How Your Value Message Can Be Heard Above the Din

Link Meaning With Emotion, Not Price Cuts, and Keep It Out of Slogan

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YORK, Pa. ( -- Consumers don't have to look far these days for a deal; it seems marketers everywhere are pitching discounts, bargains and value.

Kodak offers consumer-smart and less-wasteful picture printing with its newly launched
Kodak offers consumer-smart and less-wasteful picture printing with its newly launched
Walmart allows consumers to save money and live better. Microsoft reminds that PCs are cheaper than Macs and just as good. JCPenney promises the trifecta of value: style, quality and price. Kia Motors says it has features competitors can't beat at a price they can't match. Pillsbury Grands biscuits are only 25ยข a serving. Subway and Quiznos are duking it out by the dollar with $5 foot-longs and $4 torpedos, respectively.

As '90s infomercial guru Susan Powter might say, "Stop the insanity." On its face, the rationale behind value-based advertising seems to make sense. It's a recession, and consumers are watching what they spend. But assuming everyone really is only out for the best deal during this recession, at what point does it all become one big blur? That is, if everything is a value, then what's the value of being a value?

'Price noise'
"When everyone is offering 10% off or 25% off or 50% off, what's the point of difference?" said David Murphy, co-president and director of brand innovation at Barrie D'Rozario Murphy, Minneapolis. "A lot of the noise you're hearing now is price noise. ... Value in the traditional definition is getting more for less money or getting something for nothing. But value has an emotional quality, too, where I feel smart or I feel reassured or I feel in control by buying this product."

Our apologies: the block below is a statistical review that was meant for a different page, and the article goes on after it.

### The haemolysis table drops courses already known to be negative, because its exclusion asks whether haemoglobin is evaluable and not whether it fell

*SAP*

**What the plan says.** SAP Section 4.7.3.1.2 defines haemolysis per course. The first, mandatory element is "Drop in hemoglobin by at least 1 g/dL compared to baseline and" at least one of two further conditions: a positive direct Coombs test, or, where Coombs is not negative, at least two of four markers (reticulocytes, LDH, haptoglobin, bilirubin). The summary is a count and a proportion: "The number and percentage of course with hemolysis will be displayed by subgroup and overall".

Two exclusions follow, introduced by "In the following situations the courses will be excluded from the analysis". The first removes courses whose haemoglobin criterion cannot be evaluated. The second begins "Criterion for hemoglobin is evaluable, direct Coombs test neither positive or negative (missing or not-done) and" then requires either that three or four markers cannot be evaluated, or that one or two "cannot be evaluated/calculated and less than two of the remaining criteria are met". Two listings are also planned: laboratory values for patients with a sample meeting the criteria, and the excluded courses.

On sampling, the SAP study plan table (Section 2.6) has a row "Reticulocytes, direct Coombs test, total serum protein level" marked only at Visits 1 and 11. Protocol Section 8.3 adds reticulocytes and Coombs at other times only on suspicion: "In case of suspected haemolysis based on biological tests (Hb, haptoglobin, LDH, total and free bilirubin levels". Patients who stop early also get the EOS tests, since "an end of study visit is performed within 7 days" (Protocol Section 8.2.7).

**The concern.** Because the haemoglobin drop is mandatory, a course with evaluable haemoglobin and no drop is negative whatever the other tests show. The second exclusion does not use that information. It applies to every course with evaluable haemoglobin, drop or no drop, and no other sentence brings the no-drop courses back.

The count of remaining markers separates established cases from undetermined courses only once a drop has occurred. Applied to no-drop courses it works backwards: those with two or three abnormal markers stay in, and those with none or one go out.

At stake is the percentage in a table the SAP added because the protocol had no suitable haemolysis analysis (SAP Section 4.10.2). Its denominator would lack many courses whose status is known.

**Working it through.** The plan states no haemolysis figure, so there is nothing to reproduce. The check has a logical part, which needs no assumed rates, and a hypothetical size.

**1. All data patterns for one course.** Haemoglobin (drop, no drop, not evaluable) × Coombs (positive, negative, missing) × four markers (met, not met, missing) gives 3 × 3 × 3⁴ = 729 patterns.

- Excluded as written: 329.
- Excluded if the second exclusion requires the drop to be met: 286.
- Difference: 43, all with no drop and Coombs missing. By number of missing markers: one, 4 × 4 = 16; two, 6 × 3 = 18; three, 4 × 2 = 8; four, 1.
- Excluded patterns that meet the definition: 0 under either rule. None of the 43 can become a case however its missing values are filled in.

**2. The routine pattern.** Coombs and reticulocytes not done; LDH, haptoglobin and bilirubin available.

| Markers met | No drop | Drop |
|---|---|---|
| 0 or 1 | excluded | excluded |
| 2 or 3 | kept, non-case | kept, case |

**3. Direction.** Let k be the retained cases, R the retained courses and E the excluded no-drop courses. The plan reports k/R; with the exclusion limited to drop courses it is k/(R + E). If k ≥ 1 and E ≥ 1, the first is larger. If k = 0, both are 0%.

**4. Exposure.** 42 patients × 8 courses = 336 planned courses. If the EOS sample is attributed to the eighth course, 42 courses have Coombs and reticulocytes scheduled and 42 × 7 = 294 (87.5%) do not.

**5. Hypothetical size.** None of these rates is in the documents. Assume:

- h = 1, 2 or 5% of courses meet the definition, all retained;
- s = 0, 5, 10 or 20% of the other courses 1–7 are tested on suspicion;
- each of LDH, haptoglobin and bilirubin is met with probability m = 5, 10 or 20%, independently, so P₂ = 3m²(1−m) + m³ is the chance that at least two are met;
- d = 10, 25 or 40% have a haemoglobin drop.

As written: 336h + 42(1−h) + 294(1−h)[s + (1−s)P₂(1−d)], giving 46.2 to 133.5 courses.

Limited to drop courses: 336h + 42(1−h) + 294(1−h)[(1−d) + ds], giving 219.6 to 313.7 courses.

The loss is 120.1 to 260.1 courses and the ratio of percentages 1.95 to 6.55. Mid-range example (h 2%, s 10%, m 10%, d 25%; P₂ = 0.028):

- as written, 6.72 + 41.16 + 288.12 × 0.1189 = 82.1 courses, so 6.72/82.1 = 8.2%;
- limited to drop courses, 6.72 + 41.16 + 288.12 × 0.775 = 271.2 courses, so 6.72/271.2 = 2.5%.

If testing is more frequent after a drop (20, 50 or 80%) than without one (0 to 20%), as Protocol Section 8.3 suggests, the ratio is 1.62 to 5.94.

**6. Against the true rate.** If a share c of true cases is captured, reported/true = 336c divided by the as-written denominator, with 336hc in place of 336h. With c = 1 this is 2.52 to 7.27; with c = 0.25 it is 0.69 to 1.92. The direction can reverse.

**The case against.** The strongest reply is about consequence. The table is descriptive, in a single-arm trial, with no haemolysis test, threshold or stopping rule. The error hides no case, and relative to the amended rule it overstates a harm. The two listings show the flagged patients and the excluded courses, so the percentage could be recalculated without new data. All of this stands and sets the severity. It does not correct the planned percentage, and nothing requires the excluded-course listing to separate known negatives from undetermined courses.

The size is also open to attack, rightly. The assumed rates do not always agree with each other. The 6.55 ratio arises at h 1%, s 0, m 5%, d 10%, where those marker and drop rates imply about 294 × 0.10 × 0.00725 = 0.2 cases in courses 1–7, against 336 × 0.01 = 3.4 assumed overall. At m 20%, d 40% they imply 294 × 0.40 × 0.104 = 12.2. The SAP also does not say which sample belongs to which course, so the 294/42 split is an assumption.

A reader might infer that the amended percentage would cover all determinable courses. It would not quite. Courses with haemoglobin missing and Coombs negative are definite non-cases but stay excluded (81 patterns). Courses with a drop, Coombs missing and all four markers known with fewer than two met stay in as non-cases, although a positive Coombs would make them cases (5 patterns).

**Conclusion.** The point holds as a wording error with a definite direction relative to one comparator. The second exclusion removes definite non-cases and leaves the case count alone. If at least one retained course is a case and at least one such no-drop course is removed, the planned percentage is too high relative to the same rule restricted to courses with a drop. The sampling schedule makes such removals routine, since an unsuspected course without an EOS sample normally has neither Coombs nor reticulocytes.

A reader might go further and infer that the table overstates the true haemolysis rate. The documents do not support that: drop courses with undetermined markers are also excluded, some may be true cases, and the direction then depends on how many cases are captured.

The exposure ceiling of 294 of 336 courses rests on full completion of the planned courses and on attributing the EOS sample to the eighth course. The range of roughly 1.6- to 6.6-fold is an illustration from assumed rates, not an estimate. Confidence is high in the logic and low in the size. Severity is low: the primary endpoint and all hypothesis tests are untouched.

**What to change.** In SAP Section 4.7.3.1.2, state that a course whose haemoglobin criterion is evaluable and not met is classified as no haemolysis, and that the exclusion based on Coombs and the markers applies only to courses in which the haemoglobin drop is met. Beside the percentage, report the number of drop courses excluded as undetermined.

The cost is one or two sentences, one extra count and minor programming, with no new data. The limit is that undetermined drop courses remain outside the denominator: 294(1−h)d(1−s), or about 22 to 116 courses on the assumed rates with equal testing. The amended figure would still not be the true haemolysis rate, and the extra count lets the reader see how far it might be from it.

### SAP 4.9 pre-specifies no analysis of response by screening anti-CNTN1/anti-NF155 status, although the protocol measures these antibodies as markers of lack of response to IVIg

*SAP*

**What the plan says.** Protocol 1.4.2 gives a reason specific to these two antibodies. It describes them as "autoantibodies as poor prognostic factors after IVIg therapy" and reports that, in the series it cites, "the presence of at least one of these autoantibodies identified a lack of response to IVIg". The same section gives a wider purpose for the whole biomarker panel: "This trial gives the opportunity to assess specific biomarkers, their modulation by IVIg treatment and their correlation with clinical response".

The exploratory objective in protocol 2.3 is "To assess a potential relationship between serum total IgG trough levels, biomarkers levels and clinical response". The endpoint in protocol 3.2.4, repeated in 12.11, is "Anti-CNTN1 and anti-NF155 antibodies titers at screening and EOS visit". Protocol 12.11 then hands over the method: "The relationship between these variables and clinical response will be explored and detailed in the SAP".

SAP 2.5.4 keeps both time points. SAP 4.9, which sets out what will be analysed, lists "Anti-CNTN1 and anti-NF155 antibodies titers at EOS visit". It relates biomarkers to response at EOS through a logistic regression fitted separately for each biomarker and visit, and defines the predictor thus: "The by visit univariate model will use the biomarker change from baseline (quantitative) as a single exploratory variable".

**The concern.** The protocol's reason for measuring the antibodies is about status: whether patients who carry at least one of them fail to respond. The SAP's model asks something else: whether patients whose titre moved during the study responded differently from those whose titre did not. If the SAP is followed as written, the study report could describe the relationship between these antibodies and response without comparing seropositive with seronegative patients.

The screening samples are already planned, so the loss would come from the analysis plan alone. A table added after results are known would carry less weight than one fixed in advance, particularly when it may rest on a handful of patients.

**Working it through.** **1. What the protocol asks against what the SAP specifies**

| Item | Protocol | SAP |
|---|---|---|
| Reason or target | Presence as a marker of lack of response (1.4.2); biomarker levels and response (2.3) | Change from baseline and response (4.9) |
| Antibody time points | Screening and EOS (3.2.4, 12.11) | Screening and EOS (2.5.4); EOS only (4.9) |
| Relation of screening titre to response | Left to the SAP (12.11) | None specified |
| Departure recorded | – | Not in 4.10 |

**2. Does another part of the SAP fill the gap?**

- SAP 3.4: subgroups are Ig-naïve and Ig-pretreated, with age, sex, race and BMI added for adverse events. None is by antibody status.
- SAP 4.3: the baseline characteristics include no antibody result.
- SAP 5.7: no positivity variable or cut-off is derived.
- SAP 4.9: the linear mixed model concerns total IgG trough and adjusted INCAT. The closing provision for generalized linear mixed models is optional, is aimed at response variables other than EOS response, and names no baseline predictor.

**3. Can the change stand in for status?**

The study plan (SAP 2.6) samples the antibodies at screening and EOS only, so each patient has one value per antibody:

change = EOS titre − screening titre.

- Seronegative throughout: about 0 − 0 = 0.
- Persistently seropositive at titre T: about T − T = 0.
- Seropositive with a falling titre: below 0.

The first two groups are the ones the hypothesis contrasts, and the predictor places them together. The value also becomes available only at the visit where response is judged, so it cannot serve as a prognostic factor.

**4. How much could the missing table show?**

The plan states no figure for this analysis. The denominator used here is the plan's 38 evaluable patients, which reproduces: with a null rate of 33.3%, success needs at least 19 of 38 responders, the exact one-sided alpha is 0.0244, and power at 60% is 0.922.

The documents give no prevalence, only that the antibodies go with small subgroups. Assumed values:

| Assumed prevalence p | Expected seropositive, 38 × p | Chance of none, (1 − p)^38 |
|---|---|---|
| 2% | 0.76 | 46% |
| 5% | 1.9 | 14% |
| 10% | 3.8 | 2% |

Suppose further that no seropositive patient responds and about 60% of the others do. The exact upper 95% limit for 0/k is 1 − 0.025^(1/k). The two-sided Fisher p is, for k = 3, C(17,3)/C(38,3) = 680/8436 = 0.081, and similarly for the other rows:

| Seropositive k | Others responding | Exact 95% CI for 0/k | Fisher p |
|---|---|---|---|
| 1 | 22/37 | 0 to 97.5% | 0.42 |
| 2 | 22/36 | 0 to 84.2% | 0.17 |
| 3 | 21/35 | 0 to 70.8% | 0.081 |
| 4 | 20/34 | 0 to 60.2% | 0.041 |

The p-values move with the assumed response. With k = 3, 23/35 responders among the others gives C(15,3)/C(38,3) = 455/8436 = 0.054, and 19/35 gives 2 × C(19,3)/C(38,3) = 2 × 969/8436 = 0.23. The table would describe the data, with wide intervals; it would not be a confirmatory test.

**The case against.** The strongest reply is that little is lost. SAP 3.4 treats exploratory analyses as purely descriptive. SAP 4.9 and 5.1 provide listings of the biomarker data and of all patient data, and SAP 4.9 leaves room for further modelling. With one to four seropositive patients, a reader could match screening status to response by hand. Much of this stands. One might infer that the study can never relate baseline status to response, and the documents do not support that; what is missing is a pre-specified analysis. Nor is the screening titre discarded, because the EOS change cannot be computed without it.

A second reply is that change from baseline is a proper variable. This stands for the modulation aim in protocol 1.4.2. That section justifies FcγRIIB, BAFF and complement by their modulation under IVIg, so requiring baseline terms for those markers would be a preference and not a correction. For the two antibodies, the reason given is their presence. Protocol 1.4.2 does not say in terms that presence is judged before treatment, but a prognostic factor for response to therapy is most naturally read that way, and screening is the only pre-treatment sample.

Ad Age explores what marketers, media and agencies are doing to survive and even thrive in the downturn.

He pointed to Hyundai, Target and Kodak as recent examples of brand marketing that tap that deeper kind of value. The Hyundai Assurance program reassures by taking the risk of job loss off the table, while Target harked back to simpler times with its fall campaign tagged "A new day. New ways to save." And Kodak offers consumer-smart and less-wasteful picture printing with its newly launched "Print and Prosper" campaign.

"We're promoting the value of saving people money. That gets to the trust of Kodak," said Kodak Chief Marketing Officer Jeffrey Hayzlett of the work created by Deutsch, New York. "It's not a pricing model; this is a value model. ... Kodak wants you to take more pictures, have more memories and more Kodak moments. We don't want you to have to worry about whether you can afford to print those moments and memories out."

Even the word value can raise consumer suspicions, no matter a marketer's good intent. "'Value' is the most overused and least believed statement in branding," said Kevin Joy, VP at BrandProtect. "It's OK to want to be perceived as providing value, but just keep it out of the slogans, please."

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